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Confederate Defenders of Charleston
DofC Monument in Charleston SC.jpg
Confederate Defenders of Charleston (2018)
Coordinates 32°46.165′N 79°55.743′W / 32.769417°N 79.929050°W / 32.769417; -79.929050
Location White Point Garden, Charleston, South Carolina
Designer Hermon Atkins MacNeil
Fabricator Delano & Aldrich
Rudier Foundry
Material Bronze
Granite
Height 17 feet (5.2 m)
Dedicated to Confederate soldiers from Charleston

Confederate Defenders of Charleston is a monument in Charleston, South Carolina, United States. The monument honors Confederate soldiers from Charleston, most notably those who served at Fort Sumter during the American Civil War. Built with funds provided by a local philanthropist, the monument was designed by Hermon Atkins MacNeil and was dedicated in White Point Garden in 1932. The monument, standing 17 feet (5.2 m) tall, features two bronze statues of a sword and shield-bearing defender standing in front of a symbolic representation of the city of Charleston. In recent years, the monument has been the subject of vandalism and calls for removal as part of a larger series of removal of Confederate monuments and memorials in the United States.

History

Background and dedication

In April 1861, Fort Sumter, a sea fort held by the Union Army near Charleston, South Carolina, was besieged by Confederate forces, who would later take control of the fortification and hold it throughout the American Civil War until February 1865, the same year the war ended. The idea for a monument honoring the Confederate soldiers from Charleston, and in particular those at Fort Sumter, gained traction in the early 1900s. In 1928, Andrew Buist Murray, a notable philanthropist from Charleston, died and left $100,000 in his will for the purposes of erecting a monument of this nature. The local chapter of the United Daughters of the Confederacy was responsible for the monument's erection. Hermon Atkins MacNeil was chosen as the designer for the monument, and New York City-based Delano & Aldrich served as the architectural firm. Additionally, casting for some parts of the monument was performed by the Rudier Foundry in Paris. In designing the monument, MacNeil wished to portray the defenders of Charleston as "stalwart youth" defending both the fort and the city, where the defenders' wife and family, their "most prized possessions", lived. The total cost for the monument was between $80,000 and $90,000. Dedication for the monument, which was located in Charleston's White Point Garden, took place on October 20, 1932. Burnet R. Maybank, the Mayor of Charleston, declared the day a public holiday to allow municipal employees to attend the ceremony.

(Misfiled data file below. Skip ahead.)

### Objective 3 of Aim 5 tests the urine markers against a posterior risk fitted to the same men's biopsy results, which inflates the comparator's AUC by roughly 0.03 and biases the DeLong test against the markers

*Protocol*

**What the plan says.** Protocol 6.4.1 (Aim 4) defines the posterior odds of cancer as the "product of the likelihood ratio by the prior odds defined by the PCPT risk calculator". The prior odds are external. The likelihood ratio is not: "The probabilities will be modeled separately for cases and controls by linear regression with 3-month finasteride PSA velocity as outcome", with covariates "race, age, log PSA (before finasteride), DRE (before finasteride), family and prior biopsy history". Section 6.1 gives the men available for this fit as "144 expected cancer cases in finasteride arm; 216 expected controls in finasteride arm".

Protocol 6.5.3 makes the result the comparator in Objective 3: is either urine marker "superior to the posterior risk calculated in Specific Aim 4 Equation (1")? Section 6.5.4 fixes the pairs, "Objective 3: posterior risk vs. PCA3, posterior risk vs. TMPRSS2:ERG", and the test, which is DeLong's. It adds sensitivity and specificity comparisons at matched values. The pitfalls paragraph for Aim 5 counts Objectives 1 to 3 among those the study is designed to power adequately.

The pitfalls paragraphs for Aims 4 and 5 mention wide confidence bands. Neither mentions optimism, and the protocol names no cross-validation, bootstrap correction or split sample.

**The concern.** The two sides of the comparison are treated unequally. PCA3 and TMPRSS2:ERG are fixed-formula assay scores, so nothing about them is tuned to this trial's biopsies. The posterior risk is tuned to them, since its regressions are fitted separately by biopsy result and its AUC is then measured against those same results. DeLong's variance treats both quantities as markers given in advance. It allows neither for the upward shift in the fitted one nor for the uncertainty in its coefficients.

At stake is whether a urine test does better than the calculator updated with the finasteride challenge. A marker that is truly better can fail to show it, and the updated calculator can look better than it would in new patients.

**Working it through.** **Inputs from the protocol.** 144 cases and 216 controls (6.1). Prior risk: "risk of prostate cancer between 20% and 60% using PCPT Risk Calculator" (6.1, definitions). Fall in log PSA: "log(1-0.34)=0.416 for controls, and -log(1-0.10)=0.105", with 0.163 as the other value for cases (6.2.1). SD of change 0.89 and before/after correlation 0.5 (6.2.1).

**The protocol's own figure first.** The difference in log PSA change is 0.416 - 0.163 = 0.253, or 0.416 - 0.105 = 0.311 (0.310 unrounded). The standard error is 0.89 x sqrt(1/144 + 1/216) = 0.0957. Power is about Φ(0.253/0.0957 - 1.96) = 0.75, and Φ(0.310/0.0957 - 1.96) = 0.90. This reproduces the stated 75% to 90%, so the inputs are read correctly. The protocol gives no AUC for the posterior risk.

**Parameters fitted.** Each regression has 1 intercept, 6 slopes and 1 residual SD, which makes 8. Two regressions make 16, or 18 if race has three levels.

The dedication ceremony, attracting approximately 8,000 attendees, was presided over by several notable individuals from the region. Bishop Albert Sidney Thomas of the Episcopal Diocese of South Carolina gave the invocation, while Bishop Emmet M. Walsh of the Roman Catholic Diocese of Charleston gave the benediction. The keynote speaker for the ceremony was Gerald W. Johnson, a writer for the The Evening Sun newspaper in Baltimore. In his speech, Johnson argued that the men honored in the monument had not fought to preserve slavery in the United States, but instead had fought for "their right to live their lives as they chose to live them." Several Confederate veterans were present, while a group of four women who were all descendants of Confederate garrison members from Fort Sumter performed the official unveiling for the monument. Following the unveiling, a Confederate flag, said to be the last one to fly over Fort Sumter, was placed at the base of the monument along with two wreaths made of white and red carnations.

The monument was dedicated during a period known as the Charleston Renaissance, a period of growth for the city that saw, among other things, a boom in the arts and in historic preservation efforts that promoted tourism in Charleston. Boosters promoted the city's history as rooted in Southern culture, and numerous monuments honoring Charleston's history, such as the Defenders monument, were erected during this time. According to historian Robert J. Cook, "The Lost Cause flourished amid these changes," and he points to Johnson's keynote speech during the monument's dedication as an example of this. A 2019 article in The Charleston Chronicle discussing monuments in the area describes the year of the monument's dedication as "the apex of the Ku Klux Klan".

Design

The monument consists of a bronze statue of two figures atop a granite pedestal. The figure in front is a warrior, symbolizing the Confederate soldiers from Charleston, wearing only a fig leaf and sandals and holding both a sword and a shield bearing the Seal of South Carolina. Behind him stands a female figure symbolizing Charleston. Described as resembling an Amazon or an "Athena-like" figure, she holds a laurel wreath as a reward for the warrior. These statues stand 10 feet 6 inches (3.20 m) tall atop an octagonal pedestal that rises 6 feet 6 inches (1.98 m). The monument lies at the center of a large circular plaza with a diameter of 56.5 feet (17.2 m).

The monument features several inscriptions on the pedestal. On the front is inscribed:

TO THE
CONFEDERATE
DEFENDERS OF
CHARLESTON
FORT SUMTER
1861–1865

Below this, the following inscription wraps around the pedestal:

COUNT THEM HAPPY WHO FOR THEIR FAITH AND THEIR COURAGE ENDURED A GREAT FIGHT.

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